The app is really well designed and walks you from place to place, with pictures, maps, descriptions and audio. I went with my cousin Roel and his friend Sjoerd (they are both still students and require good english for their studies and future careers, so the outing was partly english practice for them and partly about seeing the city).
The tour has 46 places of interest to visit, but we had limited time and were easily distracted by shops, food and drinks, so only managed to visit about 9 of them.
The tour starts at the tourist information office on the Coolsingel of Rotterdam, a short walk from Rotterdam Blaak train station. From there it heads across to the Maritime museum, though I am not sure why. The third stop was the Museum of Rotterdam, which was a gorgeous old building. The only seventeenth century building in the city center that was left standing after the war.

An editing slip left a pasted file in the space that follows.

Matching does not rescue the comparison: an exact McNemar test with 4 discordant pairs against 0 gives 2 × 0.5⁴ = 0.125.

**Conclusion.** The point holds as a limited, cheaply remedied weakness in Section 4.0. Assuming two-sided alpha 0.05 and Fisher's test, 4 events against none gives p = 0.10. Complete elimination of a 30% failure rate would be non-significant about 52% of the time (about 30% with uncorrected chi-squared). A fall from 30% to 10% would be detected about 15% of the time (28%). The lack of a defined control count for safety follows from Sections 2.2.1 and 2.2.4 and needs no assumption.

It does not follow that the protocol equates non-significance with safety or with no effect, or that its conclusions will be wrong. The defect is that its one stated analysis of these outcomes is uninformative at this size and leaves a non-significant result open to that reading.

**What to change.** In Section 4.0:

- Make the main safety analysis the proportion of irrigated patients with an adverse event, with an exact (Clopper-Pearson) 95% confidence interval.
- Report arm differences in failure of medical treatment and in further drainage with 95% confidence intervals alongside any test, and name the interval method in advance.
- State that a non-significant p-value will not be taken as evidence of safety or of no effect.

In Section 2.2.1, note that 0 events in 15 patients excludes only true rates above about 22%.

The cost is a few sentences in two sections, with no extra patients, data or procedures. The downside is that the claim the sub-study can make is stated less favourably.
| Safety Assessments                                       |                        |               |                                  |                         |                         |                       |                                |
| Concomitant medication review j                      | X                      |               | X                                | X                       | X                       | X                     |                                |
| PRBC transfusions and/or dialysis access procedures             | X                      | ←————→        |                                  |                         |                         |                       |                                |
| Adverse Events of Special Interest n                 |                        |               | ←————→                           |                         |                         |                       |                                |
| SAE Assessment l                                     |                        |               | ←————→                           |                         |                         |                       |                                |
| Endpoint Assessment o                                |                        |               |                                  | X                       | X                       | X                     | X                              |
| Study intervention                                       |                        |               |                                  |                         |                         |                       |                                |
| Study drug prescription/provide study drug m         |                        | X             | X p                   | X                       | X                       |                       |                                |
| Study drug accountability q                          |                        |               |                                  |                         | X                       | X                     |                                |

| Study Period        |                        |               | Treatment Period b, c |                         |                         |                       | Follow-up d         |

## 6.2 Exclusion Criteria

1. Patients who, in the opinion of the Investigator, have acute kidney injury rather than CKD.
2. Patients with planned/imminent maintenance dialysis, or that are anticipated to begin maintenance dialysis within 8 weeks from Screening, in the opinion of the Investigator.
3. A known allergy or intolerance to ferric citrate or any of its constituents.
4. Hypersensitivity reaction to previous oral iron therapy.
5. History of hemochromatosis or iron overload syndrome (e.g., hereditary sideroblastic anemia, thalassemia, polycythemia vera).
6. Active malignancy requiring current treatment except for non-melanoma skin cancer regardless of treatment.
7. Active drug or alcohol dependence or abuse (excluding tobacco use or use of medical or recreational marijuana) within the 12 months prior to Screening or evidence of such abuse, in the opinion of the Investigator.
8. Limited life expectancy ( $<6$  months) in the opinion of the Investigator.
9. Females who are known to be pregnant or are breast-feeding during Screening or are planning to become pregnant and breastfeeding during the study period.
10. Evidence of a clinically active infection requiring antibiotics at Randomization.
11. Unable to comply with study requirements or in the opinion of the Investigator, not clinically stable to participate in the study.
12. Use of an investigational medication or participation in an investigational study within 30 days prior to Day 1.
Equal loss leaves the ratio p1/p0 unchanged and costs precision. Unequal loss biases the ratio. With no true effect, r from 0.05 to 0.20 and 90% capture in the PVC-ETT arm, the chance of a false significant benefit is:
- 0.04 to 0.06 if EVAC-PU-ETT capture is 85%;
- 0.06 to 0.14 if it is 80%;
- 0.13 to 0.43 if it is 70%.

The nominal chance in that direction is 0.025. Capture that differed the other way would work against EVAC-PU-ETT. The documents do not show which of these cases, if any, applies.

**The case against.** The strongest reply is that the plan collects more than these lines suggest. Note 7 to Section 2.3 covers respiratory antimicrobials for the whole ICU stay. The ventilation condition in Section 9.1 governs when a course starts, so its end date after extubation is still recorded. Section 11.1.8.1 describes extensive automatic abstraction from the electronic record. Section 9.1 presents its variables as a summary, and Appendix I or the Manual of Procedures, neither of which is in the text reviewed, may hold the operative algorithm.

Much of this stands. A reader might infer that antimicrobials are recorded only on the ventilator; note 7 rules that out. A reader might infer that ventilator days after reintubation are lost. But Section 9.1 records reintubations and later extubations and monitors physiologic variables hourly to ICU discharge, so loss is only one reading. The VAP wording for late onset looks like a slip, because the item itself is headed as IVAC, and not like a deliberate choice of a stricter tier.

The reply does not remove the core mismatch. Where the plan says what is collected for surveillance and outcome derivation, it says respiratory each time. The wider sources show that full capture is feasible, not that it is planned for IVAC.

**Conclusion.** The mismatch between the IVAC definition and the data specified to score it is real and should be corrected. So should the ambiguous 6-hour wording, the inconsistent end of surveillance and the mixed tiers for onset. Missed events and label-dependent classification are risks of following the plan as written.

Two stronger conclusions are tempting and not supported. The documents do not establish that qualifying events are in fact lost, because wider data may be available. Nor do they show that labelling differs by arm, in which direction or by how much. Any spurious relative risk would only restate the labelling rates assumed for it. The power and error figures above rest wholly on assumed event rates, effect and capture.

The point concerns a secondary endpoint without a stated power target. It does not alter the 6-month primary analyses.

Continuing on was another old building, St Laurens Church, which was the only surviving late-gothic building from the original medieval city of Rotterdam. It was badly damaged in the war, but has since been restored.
Just a block or so from the cathedral the style of architecture is a drastic change, and switches from classic to extremely modern. The new markethall, the library, the pencil building and the cube houses are all very interesting designs.